Questioning the travel industry status quo, one blog post at a time

Archive for the ‘Free Markets’ Category

Earlier this month, I had the privilege of attending and presenting at the Department of Transportation’s Advisory Committee on Aviation Consumer Protection hearing. The objective of the day was for a hard-working advisory panel to get input from a variety of industry folks on whether or not to recommend some form of new regulation concerning the sale and distribution of airline ancillary products and services as it pertains to travel agencies—both traditional brick and mortar travel agencies as well as online travel agencies such as Expedia, Orbitz, Priceline, and Travelocity. The lines were clearly drawn between those advocating a free market approach where innovative and competitive distribution technology solutions empower full consumer transparency, choice, and personalization versus a government-regulated approach that could easily end up dictating both technology requirements and a commercial model clearly favoring the status quo. I am sure you can guess which side I came out on….

© Texelart –

What I found most interesting was a presentation by Sabre where they proclaimed to the panel that they have solved the problem of offering and selling airline ancillary services (or “fees” as they like to call them) through the Sabre travel agencies. They exclaimed, “The shelves are built!” They went on to say that all Sabre needed to “fill the shelves” of their travel agency selling software was for DOT to adopt a new regulation that would force the airlines to give them all of their ancillary data, in a format that matches up with the way Sabre chose to build their selling system. That’s right: if the airlines would just agree to sell their products the way Sabre wants them to, everything would be a piece of cake. Hmmm…whatever happened to the concept of building a better mousetrap instead of telling the mouse to just stand there while you trap it?

Anyway, back to that piece of cake. After measuring, mixing, and baking, Sabre was ready to pull that piece of cake out of the oven and put the icing on with a product demonstration. They initially positioned the demo to the panel as “here and ready for agency use.” Many of us in the audience had seen this presentation before, on YouTube and GBTA-sponsored webinars. Read the rest of this entry »

by Nicholas E. Calio

If we have learned anything from the evolution of the smartphone, it’s that we — that is, all consumers — like to have choices. We like to pick our phone, our apps and our data plans and customize them to best meet our needs.

And we like the fact that we have multiple options when it comes to where to buy our phone and services, understanding that we benefit from competition, technology and the free market at work.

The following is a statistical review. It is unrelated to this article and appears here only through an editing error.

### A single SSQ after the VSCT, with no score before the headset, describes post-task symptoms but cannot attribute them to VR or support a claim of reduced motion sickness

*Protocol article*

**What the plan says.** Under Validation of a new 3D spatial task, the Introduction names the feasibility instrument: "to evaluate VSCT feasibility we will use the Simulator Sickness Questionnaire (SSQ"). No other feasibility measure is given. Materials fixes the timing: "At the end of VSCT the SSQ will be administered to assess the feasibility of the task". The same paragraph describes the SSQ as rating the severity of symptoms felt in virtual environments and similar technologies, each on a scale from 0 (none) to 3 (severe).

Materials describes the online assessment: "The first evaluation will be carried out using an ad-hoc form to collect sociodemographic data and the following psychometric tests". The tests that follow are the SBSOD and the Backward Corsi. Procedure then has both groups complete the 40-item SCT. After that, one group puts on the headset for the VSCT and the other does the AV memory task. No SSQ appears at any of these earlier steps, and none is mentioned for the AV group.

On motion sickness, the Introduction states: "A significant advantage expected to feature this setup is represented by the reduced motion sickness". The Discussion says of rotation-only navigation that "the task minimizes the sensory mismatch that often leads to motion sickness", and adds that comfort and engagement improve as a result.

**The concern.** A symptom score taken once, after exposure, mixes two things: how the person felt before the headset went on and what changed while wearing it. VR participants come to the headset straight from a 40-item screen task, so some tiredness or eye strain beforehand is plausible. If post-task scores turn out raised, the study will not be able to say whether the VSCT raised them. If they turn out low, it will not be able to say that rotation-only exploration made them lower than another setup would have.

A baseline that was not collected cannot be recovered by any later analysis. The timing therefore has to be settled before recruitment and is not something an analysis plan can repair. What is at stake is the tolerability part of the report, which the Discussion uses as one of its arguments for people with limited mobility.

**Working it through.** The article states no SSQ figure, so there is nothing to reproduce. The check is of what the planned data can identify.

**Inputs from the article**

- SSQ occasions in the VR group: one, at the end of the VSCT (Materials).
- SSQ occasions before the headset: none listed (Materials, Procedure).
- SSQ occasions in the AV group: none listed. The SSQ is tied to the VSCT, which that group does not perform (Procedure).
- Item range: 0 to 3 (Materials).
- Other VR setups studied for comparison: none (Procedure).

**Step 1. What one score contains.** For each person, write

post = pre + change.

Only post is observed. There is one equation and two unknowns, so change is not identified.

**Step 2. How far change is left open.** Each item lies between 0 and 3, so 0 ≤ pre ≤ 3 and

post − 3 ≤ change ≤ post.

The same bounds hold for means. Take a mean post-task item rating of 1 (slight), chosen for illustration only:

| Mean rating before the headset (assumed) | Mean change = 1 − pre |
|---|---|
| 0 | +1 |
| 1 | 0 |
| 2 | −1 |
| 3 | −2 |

The same is true of air service.

Customers no longer make their travel decisions based solely on schedules and fares. Rather, they now can customize their experience based on what they value and need, opting for choices such as in-flight WiFi, priority boarding, premium seating, meals or doubling their miles, among other criteria.

Read the rest of the article at Travel Weekly.

To borrow a line from almost every late night talk show host, “I couldn’t make this stuff up.” But I can blog it!

I’ve been accused from time to time of being a purveyor of black magic, a spellbinder of XML incantations, an agitator, a snake oil salesperson, an innovation bigot, and a man with a bobblehead’s brain. But one thing I’ve never been called is a “flip-flopper.” I tend to stick with my basic belief that through a combination of innovation, creativity, great people and a competitive landscape, valuable and far-reaching strides are happening in airline distribution… all to the benefit of airlines, travel agencies, and consumers. I wish I could say the same about some other folks in the industry.

Glass Concept Home by Santambrogiomilano

Anyone not living in a cave is aware of the tremendous distraction taking place in our industry by cries that airlines are “hiding fees.” It’s getting so bad that a huge lobbying effort is taking place to get the US Department of Transportation (DOT) to mandate new onerous regulations on disclosure and transparency… all under that guise that it’s to “protect consumers.” There seems to be a virtual swinging door at DOT headquarters with pleas from ITSA, ASTA, BTC, and the GDSs to force, through regulations, the airlines to be more transparent and disclose all airline optional services and related fees.

Of course, this is all in the name of “consumer protection.”

Read the rest of this entry »